Lest everyone think I only write about deep matters, I would like to take this time to talk about a television show.
It’s long been established that I have a predilection for anything creepy, spooky, gory, bedecked in cobwebs or performed by Peter Murphy. Not too many television shows deliver almost all of the aforementioned goods (as far as I know, Peter Murphy has yet to appear on an episode).
It’s not for everyone. People who are easily frightened/grossed out/offended would do well to stay far, far away from this show. Because it can be frightening. It can be quite gross. And just when you think there’s a line this show WON’T cross, it will go ahead and cross it. Yea, verily, it will leap over it, run circles around it, and even double back and cross it again. It “goes there,” and brings back souvenirs – mental postcards that will never be purged from your brain, never. Ever.
So if you’re not versed in all things American Horror Story, here’s the deal: it’s in its third season. Each season is a different story. There are no returning characters, but there are returning actors. Jessica Lange is always there. Ditto Sarah Paulson, Evan Peters, and Lily Rabe. Season One takes place in a haunted mansion in Los Angeles. Season Two – a mental asylum in Massachusetts. This season focuses on a coven of witches who live in a private school for “exceptional girls,” in New Orleans.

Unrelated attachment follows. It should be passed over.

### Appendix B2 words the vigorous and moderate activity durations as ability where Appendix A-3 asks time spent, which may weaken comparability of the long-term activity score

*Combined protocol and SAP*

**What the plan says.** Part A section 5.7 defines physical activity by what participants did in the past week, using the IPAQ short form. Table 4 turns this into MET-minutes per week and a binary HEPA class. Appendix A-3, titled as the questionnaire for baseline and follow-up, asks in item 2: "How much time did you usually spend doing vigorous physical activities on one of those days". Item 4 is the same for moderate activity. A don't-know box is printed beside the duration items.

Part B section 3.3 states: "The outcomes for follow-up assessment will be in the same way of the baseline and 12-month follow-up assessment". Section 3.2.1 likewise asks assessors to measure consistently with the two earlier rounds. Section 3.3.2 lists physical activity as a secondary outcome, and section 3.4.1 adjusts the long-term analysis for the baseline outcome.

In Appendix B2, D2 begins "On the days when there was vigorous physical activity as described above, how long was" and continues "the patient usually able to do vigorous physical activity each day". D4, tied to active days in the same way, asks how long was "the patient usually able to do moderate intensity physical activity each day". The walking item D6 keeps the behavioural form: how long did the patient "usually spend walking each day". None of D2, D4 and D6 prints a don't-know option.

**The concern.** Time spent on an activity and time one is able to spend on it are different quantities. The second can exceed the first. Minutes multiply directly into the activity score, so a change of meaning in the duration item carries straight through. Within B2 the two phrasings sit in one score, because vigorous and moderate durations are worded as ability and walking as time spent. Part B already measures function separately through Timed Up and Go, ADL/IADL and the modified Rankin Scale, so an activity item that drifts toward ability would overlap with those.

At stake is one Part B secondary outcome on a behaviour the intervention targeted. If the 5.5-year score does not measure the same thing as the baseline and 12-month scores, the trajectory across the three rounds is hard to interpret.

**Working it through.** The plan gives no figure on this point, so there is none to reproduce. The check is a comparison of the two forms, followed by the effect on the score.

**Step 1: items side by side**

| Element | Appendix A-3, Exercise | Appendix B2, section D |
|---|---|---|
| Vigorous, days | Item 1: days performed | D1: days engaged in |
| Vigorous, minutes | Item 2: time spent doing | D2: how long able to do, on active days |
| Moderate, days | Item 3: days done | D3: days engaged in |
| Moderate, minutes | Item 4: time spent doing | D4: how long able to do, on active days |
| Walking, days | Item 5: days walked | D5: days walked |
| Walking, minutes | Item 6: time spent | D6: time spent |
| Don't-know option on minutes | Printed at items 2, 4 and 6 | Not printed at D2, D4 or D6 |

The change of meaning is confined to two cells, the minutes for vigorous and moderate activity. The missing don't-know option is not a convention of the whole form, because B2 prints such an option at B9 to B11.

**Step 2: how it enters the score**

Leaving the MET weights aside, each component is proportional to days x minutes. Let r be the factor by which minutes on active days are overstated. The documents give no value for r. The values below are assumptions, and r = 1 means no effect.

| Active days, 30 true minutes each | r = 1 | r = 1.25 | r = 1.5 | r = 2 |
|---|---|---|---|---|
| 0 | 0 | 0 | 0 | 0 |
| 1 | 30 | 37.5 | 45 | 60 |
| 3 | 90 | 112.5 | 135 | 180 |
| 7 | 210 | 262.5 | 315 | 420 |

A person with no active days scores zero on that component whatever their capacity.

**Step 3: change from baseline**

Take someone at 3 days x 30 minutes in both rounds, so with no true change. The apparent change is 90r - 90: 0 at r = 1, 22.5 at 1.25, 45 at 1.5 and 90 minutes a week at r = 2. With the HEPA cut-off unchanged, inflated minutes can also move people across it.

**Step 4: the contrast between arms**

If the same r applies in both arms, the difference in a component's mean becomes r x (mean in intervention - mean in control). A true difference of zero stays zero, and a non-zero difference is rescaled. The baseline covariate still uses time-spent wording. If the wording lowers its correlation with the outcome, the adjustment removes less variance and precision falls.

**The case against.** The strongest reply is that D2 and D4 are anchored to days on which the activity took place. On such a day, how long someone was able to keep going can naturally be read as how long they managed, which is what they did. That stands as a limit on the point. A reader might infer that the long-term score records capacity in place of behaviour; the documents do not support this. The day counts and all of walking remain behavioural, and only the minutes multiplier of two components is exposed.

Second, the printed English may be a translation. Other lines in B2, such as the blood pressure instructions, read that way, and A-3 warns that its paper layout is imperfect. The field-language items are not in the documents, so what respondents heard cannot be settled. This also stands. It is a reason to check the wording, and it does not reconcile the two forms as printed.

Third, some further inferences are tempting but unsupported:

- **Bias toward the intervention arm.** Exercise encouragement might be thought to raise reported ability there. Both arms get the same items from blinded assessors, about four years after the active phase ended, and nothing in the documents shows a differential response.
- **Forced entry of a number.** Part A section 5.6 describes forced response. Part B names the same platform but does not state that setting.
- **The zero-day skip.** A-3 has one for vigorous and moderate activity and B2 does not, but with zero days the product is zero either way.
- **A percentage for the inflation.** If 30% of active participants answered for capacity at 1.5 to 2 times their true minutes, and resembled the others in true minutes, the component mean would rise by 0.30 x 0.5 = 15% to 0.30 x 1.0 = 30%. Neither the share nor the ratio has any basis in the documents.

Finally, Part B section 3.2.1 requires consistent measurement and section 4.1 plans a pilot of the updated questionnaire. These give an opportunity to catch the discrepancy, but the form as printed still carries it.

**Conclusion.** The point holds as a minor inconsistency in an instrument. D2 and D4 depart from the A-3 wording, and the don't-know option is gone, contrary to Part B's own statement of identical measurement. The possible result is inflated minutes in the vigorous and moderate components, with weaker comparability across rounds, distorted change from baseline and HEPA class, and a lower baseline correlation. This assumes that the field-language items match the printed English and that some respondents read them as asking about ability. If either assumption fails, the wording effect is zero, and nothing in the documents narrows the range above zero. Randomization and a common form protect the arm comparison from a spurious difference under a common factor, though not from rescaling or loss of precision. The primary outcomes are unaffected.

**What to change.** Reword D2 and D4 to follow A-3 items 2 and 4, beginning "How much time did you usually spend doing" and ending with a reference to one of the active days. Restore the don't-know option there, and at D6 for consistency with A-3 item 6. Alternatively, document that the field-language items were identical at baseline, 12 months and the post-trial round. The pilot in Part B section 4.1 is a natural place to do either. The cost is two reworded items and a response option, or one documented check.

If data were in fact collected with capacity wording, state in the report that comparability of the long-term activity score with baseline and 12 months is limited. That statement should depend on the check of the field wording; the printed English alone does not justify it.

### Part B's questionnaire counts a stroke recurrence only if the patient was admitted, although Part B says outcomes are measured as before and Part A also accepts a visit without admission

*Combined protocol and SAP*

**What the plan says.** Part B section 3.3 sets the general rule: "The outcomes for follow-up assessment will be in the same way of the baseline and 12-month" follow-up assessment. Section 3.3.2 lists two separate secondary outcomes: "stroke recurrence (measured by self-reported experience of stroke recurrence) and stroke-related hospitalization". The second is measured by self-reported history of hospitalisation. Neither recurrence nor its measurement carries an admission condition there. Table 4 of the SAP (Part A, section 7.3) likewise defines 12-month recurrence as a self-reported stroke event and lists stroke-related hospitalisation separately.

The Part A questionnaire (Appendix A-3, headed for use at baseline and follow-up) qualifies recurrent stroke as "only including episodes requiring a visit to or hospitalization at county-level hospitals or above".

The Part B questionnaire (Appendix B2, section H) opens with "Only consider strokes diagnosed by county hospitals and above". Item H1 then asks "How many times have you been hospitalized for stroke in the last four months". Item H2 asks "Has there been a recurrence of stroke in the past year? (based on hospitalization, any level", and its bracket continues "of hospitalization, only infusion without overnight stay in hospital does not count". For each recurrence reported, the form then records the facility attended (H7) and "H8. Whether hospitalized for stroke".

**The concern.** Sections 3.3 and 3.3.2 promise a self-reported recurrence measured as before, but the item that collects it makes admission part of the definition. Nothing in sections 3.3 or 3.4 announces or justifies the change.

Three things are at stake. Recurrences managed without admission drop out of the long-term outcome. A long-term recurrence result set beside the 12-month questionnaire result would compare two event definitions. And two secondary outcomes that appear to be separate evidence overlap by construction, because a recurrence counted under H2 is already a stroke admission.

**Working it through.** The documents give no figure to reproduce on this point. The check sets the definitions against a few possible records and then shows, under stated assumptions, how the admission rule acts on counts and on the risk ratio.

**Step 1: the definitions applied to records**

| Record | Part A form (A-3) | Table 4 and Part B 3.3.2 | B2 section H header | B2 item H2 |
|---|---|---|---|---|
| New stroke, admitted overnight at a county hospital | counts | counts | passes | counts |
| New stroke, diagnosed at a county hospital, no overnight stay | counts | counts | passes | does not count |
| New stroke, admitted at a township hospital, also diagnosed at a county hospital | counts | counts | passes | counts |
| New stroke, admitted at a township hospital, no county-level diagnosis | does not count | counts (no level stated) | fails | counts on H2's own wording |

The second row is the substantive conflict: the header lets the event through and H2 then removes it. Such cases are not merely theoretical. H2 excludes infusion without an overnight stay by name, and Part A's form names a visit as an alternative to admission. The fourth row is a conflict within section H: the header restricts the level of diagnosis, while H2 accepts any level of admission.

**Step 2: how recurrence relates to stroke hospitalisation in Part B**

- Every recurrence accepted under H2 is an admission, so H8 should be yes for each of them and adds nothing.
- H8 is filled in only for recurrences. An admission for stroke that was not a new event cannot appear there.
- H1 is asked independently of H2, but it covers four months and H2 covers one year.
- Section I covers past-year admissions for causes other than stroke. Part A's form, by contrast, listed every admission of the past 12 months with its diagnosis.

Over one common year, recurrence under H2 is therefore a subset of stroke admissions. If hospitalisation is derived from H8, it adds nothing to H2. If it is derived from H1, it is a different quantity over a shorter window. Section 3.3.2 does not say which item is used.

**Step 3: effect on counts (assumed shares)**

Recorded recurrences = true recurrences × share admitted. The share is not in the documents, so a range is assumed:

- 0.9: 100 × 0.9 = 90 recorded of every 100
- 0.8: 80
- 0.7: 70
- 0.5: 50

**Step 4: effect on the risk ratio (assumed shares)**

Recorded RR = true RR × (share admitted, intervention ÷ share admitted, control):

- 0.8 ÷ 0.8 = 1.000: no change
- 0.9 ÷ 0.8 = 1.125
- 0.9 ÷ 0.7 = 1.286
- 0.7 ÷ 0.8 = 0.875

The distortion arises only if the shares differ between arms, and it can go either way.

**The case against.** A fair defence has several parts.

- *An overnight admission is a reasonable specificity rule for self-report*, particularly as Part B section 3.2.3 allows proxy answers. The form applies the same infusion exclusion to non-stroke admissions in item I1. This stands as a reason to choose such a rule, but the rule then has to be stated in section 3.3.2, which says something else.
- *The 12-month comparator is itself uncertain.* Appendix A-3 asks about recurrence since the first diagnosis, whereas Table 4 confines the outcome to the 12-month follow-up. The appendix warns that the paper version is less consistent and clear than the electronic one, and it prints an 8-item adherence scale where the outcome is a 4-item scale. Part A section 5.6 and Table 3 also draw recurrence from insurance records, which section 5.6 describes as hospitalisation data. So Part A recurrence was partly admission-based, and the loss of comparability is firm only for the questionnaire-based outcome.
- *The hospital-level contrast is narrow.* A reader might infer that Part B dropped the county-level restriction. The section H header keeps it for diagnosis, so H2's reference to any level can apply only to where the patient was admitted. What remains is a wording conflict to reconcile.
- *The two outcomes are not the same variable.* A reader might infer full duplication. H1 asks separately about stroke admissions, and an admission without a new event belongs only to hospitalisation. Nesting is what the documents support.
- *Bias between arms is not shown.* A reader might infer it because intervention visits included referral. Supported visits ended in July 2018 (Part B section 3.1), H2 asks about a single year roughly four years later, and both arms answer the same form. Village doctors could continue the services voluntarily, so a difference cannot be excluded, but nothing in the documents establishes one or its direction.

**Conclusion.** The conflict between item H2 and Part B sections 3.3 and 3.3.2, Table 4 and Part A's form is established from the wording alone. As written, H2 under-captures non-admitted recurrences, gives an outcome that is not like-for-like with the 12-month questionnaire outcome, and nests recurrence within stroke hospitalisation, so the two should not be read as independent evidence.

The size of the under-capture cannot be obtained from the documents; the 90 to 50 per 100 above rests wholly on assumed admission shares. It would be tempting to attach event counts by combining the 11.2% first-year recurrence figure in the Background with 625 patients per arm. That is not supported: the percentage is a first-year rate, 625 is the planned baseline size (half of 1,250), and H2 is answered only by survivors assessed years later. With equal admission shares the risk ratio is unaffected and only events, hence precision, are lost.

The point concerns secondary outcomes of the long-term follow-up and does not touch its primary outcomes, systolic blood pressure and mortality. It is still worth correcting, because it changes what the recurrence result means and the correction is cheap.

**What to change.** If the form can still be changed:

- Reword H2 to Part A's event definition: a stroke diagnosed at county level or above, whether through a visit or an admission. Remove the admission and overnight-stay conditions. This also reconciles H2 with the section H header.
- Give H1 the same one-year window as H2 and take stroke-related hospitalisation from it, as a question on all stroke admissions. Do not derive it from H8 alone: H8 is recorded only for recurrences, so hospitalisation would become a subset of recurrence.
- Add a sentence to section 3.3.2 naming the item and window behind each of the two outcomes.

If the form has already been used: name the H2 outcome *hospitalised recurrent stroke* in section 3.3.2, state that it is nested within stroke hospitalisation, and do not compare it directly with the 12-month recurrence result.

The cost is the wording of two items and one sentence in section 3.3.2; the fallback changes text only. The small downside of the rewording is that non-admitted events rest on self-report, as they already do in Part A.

This time around, Lily Rabe plays an ostracized witch who also happens to be obsessed with Stevie Nicks. It’s PERFECT. The cast this season includes Angela Bassett, Kathy Bates, Gabourey Sidibe and Patti LuPone, which has led my friend (and Cohort In All Things Creepy) Dan and I to rename it American Horror Story: Bitches.
I have friends who turn up their noses at it, in the main because they think it’s “derivative.” Of course it’s derivative. Horror stories ARE derivative. Personally, I enjoy catching the references to other horror movies. I enjoy that a story about witches suddenly brings on a herd of zombies, and then turns into a scene straight out of “Texas Chainsaw Massacre.” Derivative, you say? BRING IT, I say. I laugh like hell every single episode. Every one.
And, because I’m an alcoholic and notice these things, every season deals in some way with addiction. Jessica Lange is always portraying someone in the throes of alcoholism: Constance, the aging, failed actress in Los Angeles; Sister Jude, the former barroom chanteuse/hit-and-run driver turned nun; Fiona, the coven’s leader (or “Supreme”) whose powers are not enough to stop her aging.
Fiona can raise the dead, erase memories, persuade people to do her bidding….but so much more in her life is out of her control, and so she lies, she covers up, and all the while pops pills and drinks as her carefully-created façade crumbles around her. It’s about as accurate a portrayal of a woman alcoholic as I’ve seen. The witchcraft element just drives the point home. You can’t fix everything, no matter how much power you think you have, no matter how much you try to control the outcome.
And that, I think, is the real horror at the heart of it all.